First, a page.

Zooplankton excretion metabolites stimulate Southern Ocean phytoplankton growth
KAUST DepartmentBiological and Environmental Sciences and Engineering (BESE) Division
Marine Science Program
Red Sea Research Center (RSRC)
Permanent link to this recordhttp://hdl.handle.net/10754/623302
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AbstractWarming over Antarctica is leading to changes in the zooplankton communities inhabiting the Southern Ocean. It has been observed that zooplankton not only regulates phytoplankton through grazing, but also through the recycling of nutrients that are essential for phytoplankton growth. In this way, the effects of warming on zooplankton populations will change the amount or proportion at which recycled nutrients are restored. To estimate how the recycled nutrients released by zooplankton populations, dominated by krill (Euphausia superba), amphipods or copepods, affect the phytoplankton uptake and communities, we performed four incubation experiments: two close to the Antarctic Peninsula and two at the Southern Atlantic Ocean. Our results showed a stimulating effect of the addition of metabolites on ammonia removal rates and on the net growth of phytoplankton communities, with different responses amongst the different phytoplankton groups. According to our results, phytoplankton net growth and community composition may be altered if this relevant source of nutrients is lost due to projected changes in the abundance or distribution of these zooplankton populations.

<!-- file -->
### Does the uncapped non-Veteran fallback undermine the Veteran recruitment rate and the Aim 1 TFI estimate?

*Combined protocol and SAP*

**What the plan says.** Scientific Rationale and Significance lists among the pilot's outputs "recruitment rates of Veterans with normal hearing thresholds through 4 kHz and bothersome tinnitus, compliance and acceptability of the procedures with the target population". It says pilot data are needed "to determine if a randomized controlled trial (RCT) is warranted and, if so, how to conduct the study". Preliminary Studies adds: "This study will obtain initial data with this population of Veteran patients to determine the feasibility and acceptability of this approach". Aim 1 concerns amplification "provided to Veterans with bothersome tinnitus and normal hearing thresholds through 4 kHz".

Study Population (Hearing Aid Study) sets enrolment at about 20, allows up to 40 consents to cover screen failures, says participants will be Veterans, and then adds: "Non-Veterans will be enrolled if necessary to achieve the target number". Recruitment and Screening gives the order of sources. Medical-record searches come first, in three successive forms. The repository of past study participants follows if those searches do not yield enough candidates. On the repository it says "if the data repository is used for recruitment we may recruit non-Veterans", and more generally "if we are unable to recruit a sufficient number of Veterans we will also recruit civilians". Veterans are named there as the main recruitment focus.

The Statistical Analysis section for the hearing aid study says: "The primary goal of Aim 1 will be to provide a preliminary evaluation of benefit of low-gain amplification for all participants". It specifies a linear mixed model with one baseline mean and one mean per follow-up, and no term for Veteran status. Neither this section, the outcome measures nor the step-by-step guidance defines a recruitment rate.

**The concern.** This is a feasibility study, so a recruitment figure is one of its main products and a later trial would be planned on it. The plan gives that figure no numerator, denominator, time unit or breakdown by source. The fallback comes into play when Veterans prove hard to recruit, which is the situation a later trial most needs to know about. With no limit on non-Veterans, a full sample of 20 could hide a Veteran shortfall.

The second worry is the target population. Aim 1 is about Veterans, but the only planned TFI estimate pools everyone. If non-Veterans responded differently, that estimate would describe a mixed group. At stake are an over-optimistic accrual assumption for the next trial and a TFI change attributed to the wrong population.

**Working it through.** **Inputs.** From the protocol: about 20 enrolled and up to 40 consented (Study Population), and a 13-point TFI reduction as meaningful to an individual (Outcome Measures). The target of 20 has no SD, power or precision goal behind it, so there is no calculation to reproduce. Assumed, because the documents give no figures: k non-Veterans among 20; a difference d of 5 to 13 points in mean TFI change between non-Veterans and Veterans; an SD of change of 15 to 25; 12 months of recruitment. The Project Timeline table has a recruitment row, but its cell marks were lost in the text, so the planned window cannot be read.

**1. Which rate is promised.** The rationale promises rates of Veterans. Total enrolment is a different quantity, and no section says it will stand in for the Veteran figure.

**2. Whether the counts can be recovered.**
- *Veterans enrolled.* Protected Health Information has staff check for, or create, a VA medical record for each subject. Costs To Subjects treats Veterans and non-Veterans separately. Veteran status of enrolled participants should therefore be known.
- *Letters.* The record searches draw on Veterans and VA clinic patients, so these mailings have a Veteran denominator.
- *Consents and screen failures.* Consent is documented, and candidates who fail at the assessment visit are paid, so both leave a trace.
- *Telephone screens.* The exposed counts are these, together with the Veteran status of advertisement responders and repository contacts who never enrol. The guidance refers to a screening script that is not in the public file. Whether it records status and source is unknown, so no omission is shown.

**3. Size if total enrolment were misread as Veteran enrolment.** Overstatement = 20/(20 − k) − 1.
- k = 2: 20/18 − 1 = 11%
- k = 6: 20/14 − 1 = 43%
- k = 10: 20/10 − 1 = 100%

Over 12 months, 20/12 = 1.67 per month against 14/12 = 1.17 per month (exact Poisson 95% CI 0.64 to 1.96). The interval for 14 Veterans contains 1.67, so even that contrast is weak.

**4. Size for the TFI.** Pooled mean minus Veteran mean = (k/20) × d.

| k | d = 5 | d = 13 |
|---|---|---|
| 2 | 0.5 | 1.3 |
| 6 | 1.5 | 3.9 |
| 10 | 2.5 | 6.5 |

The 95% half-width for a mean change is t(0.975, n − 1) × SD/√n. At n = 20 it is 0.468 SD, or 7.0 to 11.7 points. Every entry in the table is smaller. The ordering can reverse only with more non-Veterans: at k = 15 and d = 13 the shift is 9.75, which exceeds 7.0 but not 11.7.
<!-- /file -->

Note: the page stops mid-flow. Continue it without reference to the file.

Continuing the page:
CitationCoello-Camba A, Llabrés M, Duarte CM, Agustí S (2017) Zooplankton excretion metabolites stimulate Southern Ocean phytoplankton growth. Polar Biology. Available: http://dx.doi.org/10.1007/s00300-017-2123-2.
SponsorsThis is a contribution to the projects ATOS (Aportes Atmosféricos de Carbono Orgánico y Contaminantes al Océano Polar) and ICEPOS (REN2002-04165-C03-02⁄ANT) funded by the Spanish Ministry of Education and Science, and to the LOHAFEX project, funded by the Max Planck Society. We thank S. W. A. Naqvi, chief scientist of the LOHAFEX project, for his leadership, Victor Smetacek, Regino Martínez for experiment setup and sampling, and Maria Grazia Mazzocchi (Stazione Zoologica Anton Dohrn, Napoli, Italy) for help with zooplankton information. We also thank the crew of the RV Polarstern and BIO Hespérides for their help.
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